Monday, January 24, 2011

A real pain in the can

As gasoline rained down upon my person and belongings last week, I began to imagine the conversation that must have taken place at the meeting where the new style of portable gas can was developed.

“Hey, let’s design a new kind of no-spill gas can!” someone must have said.

“Boooorrrr-iiiiiiing. How about we make one that shoots gasoline straight up in the air? You know. For some reason,” someone else replied.

“Good idea! That’s exactly what we’ll do,” said their boss, as soon as his keg stand was finished.

If you have recently filled up a lawn mower or snow blower with a gas can purchased in the last few years, you’ll know what I’m talking about. You’re also probably reading this by yourself, since you reek of gasoline. Maybe these cans are doing us all a favor, since someday gas will be so expensive that reeking of it will be a status symbol, like driving a car that wastes it.

I first became acquainted with the new style of gasoline splatterer in our old house, when I went to fill up our mower with the can that my wife Kara had just purchased. As soon as I put the nozzle into the mower and let the weight of the can gently open the spout, gas began ricocheting in all directions, putting on a fountain show to rival the Bellagio.

“This is what happens when a woman buys a gas can,” I said, in my head, because saying sexist things out loud is not very smart, especially when you’re drenched in a highly combustible liquid.

I set out to find a can that worked like the one in my parents’ garage, which has spilled perhaps three drops of gas between 1981 and 2011. It was then that I realized Kara hadn’t made a poor purchasing decision. A conspiracy was afoot. Home Depot, Lowe’s, Sears – they only stocked the cans that looked identical to the one I already had, the kind that must be very popular with self-immolation enthusiasts.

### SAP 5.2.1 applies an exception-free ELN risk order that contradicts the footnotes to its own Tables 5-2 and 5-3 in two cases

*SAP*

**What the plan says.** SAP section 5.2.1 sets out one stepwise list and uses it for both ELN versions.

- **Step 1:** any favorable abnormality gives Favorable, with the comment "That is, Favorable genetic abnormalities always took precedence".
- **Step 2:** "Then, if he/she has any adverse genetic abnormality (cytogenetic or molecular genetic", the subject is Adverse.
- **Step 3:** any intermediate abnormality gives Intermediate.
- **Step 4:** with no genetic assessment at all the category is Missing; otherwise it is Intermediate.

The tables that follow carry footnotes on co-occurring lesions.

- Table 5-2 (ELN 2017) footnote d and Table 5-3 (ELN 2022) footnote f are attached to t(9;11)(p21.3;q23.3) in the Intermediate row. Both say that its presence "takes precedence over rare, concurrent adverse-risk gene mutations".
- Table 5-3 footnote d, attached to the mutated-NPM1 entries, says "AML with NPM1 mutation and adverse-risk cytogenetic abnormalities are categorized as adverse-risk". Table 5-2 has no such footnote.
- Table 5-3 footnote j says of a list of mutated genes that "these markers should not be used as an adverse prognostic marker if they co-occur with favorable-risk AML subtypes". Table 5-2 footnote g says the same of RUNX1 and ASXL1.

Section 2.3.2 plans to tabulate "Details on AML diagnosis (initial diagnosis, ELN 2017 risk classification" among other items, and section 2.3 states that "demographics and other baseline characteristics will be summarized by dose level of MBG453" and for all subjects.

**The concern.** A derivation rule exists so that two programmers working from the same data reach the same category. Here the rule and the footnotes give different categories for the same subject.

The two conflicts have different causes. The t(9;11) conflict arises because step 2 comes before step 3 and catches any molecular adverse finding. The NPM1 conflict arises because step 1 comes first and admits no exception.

It occurred to me last week, when I went to fire up our snow blower to clear a foot of snow off the driveway, that after six years of near-weekly use, I still haven’t figured out how to execute a refueling without turning the garage into a Superfund site.

Incidentally, whatever happened to 4 to 8 inches of snow? That’s what we always got when I was a kid. These days, it’s either a dusting or a foot. Mother Nature doesn’t do nuance like she used to.

“You know, they design the cans that way now so they’ll pollute less,” my friend Sergey explained after a recent refueling-fueled tirade.

“No, don’t tell me that. I just want to complain about them without knowing any of their good points,” I said, echoing my feelings about people who disagree with me politically.

As it turned out, Sergey was right. The new cans are designed to be ventless, so they don’t sit around emitting all over the place like your relatives on Thanksgiving. In fact, according to an EPA website, “reduced evaporation from these containers will result in gasoline savings over the life of the container that will more than offset the increased cost for the container.”

While I can certainly get behind the theory of Earth-friendly gasoline cans, I wonder if the implementation couldn’t be accomplished with a design that’s less likely to treat my garage like the Gulf of Mexico. There doesn’t seem to be a whole lot innovation going on in this space, though, so I’m only holding my breath because I stink like gas.

Perhaps I can take some solace in the fact that the new cans emit 78% less benzene, which sounds like a good thing, and also suggests that I should find a new breakfast cereal to replace my Benzene-Os.

You can immolate Mike Todd at


  1. You know you're an old man when you rant about gas cans! PS: I love the smell of gasoline!

  2. Dude, Jered, so do *I*! Let's go hang out in Mike's garage.

  3. Also, I swear that Fixodent doesn't hold like it used to.

  4. Amy, is that you? Or are you not related to Mike? lol

    I just booked my flight up to spend 5 days in HJ! I've asked Mike to setup the air mattress in the garage. It's gonna be a party!